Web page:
Jump to content

Snowy is dead

participating member
  • Posts

  • Joined

  • Last visited

Everything posted by Snowy is dead

  1. Admin: Threads merged. I was just doing some online looking and wikipedia (of all places) has this company listed as a source for the defunct creme yvette. http://drink-related-gifts-gadgets.placefo...2689181861.html not sure if you can get it, however. The site does seem to be fairly recent, although the wikipedia entry did mention that it was hard to find, even in le France. Has anyone tried this stuff? Is parfait armour a good sub, or is it unique? Sean edit to add these links for other brands http://www.granitbleu.com/catalog/creme+violette+50+cl http://www.testadaz.com/mic/00133.html http://www.priceminister.com/offer/buy/140...-De-Fruits.html
  2. Still no word on the Apry from my distributor. They seem a little confused about it as well. I hope this isn't going to affect the entire marie brizzard line. That would be upsetting indeed. On the hopeful side, I have noticed that some of their newer flavors have a new style of label, so maybe it's just an interruption while they switch to the new label style. They still have it listed on their website... http://www.mariebrizard.com/en/gamme,3,4,,...t-liqueurs.html
  3. Thanks for the replys. I do drink an awful low of coffee, so maybe that is part of the problem. This is a fairly recent issue for me, but has gotten worse. When it is bad, I notice it with beer as well. Alchohol and acidity (hoegaarden) overwhelm me. Could it also be something simple, like dehydration? The bret thing confuses me, is that a fungus? I have to admit I don't know about it. Would it be something that affects a random bottle within a case, or is it like sulfites, and always 'just there?' The wines are not always the same, but usually once it happens, it's over for the night, regardless of what I eat, drink, or do. Sean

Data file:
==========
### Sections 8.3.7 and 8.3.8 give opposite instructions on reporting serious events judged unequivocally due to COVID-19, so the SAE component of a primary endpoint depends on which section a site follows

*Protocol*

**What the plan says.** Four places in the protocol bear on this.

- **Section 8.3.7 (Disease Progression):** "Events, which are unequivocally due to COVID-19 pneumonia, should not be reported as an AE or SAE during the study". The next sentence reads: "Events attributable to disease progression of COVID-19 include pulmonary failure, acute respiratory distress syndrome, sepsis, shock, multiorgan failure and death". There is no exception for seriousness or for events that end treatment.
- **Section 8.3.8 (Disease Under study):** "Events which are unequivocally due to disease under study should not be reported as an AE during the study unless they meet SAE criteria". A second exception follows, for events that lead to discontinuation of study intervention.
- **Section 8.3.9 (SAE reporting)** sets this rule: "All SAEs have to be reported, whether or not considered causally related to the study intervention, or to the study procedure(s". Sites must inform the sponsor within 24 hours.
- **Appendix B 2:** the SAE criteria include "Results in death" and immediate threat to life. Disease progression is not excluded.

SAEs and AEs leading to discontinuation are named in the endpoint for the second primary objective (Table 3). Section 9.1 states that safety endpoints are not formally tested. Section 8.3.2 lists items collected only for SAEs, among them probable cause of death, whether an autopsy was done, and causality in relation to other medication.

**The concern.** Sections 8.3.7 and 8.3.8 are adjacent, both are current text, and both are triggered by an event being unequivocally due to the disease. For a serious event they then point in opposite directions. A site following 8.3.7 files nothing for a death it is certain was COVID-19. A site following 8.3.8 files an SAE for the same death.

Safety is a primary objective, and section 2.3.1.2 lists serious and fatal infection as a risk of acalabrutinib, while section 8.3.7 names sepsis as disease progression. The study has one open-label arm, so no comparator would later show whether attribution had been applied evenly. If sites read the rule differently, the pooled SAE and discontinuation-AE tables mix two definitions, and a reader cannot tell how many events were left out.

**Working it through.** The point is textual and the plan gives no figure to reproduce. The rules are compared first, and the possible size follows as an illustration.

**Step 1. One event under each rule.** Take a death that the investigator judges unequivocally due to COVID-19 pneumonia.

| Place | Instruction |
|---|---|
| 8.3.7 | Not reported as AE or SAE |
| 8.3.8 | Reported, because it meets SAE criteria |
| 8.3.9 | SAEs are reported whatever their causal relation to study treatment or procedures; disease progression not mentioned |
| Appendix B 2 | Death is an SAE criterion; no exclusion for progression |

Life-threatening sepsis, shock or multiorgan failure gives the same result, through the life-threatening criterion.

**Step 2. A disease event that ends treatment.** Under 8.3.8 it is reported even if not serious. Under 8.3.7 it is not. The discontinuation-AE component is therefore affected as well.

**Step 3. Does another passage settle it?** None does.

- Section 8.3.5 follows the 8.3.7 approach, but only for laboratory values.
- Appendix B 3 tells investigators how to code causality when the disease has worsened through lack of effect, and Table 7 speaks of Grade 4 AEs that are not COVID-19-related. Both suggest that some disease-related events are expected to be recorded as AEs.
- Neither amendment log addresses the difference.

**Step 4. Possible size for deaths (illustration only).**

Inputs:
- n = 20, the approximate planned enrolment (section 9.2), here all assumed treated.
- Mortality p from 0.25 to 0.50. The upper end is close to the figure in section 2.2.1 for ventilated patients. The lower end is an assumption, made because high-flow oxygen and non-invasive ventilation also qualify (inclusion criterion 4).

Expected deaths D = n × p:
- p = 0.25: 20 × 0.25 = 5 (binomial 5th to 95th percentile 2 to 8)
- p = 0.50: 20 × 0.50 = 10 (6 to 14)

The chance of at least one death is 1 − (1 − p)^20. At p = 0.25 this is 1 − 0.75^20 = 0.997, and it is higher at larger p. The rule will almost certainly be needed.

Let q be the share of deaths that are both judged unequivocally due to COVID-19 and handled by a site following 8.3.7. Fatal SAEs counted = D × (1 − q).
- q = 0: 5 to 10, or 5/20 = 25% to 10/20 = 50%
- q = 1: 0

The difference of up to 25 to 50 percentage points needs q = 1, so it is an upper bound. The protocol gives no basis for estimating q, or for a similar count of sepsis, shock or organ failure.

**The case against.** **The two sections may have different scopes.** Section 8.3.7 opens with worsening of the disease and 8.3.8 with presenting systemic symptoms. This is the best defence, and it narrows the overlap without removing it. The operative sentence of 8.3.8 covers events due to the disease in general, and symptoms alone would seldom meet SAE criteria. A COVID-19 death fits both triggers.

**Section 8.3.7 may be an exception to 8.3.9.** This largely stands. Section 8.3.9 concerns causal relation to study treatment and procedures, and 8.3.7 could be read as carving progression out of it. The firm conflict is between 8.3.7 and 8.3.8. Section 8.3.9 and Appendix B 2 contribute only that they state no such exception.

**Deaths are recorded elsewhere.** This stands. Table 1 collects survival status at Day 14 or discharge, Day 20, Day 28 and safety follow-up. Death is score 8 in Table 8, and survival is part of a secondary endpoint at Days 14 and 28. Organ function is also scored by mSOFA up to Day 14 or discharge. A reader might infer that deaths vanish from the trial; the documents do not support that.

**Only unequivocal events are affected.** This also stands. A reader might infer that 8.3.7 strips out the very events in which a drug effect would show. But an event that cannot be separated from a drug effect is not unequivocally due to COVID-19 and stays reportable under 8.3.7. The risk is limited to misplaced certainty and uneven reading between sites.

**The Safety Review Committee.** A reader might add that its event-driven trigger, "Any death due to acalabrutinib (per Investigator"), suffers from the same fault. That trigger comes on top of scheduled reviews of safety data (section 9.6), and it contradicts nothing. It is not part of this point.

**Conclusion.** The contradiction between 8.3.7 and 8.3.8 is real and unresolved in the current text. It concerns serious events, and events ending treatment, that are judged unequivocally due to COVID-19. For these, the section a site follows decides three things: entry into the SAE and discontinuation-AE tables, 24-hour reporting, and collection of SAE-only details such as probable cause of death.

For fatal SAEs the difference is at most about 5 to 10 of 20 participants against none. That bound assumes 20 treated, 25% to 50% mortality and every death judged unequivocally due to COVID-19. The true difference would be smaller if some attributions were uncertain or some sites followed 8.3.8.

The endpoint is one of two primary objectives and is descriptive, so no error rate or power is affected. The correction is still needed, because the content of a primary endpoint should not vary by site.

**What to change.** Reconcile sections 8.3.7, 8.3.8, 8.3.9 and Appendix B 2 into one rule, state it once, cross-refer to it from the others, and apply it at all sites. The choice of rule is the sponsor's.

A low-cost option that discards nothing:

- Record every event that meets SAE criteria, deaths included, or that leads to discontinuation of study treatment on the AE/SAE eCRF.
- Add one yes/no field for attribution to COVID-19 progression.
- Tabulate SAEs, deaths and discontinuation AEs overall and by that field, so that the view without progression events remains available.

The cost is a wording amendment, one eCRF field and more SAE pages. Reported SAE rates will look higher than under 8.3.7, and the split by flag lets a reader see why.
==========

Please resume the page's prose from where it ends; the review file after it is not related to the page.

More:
4. I haven't really looked as hard as I could, so forgive me if this is covered in another thread someplace. But can you temporarily 'damage' your palate regarding wine? I have this problem sometimes when tasting wine, especially reds, that I register excessive acidity and alchohol when tasing wine that is perfectly fine. Sometimes, when I taste a wine to verify whether it is corked for a table, I am unable to taste for the rest of the evening. The 'scortched' flavor remains for hours, even after drinking lots of water, eating, whatever. Is this normal, or at least not totally uncommon, or am I doing something that is affecting my taste buds? I notice it most on the top of my tongue. My ability to taste food and most drinks is not affected usually. The exception to that is cocktails that contain citrus juice. This does not happen all the time, but often enough to impair my ability to enjoy a glass of wine. Professionally it distorts my ability during tastings and gives me too many 'false positives' regarding possible corked wine. Does anyone have any suggestions on how to handle this? It's starting to bum me out. Especially tonight when someone poured me a glass of one of my favorite wines, and I couldn't enjoy it. Thanks, Sean whoops, misspelled scorch.
  5. Here is good 'ol Massachusetts, the waiter pay is $2.63. Which is a substantial improvement from the $2.55 it was 6 or 7 years ago. The rule of thumb around here seems to be that waitstaff, with a few exceptions, are almost always paid the 2.63. Bartenders in chain restaurants also get 2.63. Restaurants and bars where the service is expected to be very good and the staff knowledgeable get more, especially the bartenders. I've heard of $10 an hour in Boston, but never seen it. Best I've done is $7. I know of one boston chain (nameless) that pays the waitstaff 2.63. Large parties get an 18% tacked on the bill. However, the bar, and the bussboys take a cut. which is fine. It's the cut to the house and the "function manager" who booked the party that rots. Waitstaff end up walking with as little as 12%, splitting among the people who got the party. It's like the mafia or something. edit to add the point: that not all tips end up where the patrons assume they do. fortunately, these kinds of things appear to be happening less often.